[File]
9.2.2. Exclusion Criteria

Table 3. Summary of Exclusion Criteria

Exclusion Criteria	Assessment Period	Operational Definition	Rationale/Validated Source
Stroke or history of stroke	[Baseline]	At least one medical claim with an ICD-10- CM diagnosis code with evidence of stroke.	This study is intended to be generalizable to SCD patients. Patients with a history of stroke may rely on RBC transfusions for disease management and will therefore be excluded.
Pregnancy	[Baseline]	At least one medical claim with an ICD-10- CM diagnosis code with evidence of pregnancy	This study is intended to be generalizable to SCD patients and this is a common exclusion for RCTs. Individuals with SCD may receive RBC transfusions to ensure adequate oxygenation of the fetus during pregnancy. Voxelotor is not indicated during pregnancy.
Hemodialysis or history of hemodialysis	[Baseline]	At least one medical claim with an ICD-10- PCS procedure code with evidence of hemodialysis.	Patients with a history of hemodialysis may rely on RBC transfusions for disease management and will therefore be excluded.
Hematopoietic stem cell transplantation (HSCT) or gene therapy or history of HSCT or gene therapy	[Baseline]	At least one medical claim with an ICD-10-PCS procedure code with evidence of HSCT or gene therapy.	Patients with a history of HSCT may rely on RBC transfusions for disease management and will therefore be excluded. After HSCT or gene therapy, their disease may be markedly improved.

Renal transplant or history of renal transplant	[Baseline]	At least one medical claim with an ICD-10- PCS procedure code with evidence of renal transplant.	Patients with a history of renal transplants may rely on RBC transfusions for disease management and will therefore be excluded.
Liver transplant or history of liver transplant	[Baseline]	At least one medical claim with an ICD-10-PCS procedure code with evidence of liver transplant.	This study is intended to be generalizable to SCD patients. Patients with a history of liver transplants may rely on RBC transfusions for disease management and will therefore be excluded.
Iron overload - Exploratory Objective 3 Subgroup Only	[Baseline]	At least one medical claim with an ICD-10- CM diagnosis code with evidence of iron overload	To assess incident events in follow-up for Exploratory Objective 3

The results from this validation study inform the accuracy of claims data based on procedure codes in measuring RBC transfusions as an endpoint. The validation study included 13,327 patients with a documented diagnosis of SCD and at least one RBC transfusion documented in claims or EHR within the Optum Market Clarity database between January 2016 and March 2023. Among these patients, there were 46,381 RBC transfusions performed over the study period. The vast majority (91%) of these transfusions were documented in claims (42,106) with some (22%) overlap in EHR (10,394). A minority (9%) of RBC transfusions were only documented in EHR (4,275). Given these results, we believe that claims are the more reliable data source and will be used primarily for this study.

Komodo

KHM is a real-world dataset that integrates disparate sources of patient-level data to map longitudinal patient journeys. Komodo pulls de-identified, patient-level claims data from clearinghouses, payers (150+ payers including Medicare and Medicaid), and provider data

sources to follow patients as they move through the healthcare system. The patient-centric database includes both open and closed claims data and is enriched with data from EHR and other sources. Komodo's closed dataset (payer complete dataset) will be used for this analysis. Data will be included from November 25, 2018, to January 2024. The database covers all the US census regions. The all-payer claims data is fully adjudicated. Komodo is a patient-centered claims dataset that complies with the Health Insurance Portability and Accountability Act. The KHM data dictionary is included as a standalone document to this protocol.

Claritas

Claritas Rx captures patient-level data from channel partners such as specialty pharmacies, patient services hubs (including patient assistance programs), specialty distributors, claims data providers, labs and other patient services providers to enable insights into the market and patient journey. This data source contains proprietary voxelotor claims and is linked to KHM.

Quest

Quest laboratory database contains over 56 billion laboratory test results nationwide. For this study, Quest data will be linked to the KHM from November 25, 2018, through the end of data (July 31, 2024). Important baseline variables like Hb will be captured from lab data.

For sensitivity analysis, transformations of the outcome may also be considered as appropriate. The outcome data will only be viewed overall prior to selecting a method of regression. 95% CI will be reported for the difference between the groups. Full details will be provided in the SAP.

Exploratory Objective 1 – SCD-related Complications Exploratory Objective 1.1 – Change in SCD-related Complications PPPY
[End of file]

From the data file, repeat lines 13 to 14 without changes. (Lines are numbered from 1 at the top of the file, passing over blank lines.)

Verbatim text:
KHM is a real-world dataset that integrates disparate sources of patient-level data to map longitudinal patient journeys. Komodo pulls de-identified, patient-level claims data from clearinghouses, payers (150+ payers including Medicare and Medicaid), and provider data

sources to follow patients as they move through the healthcare system. The patient-centric database includes both open and closed claims data and is enriched with data from EHR and other sources. Komodo's closed dataset (payer complete dataset) will be used for this analysis. Data will be included from November 25, 2018, to January 2024. The database covers all the US census regions. The all-payer claims data is fully adjudicated. Komodo is a patient-centered claims dataset that complies with the Health Insurance Portability and Accountability Act. The KHM data dictionary is included as a standalone document to this protocol.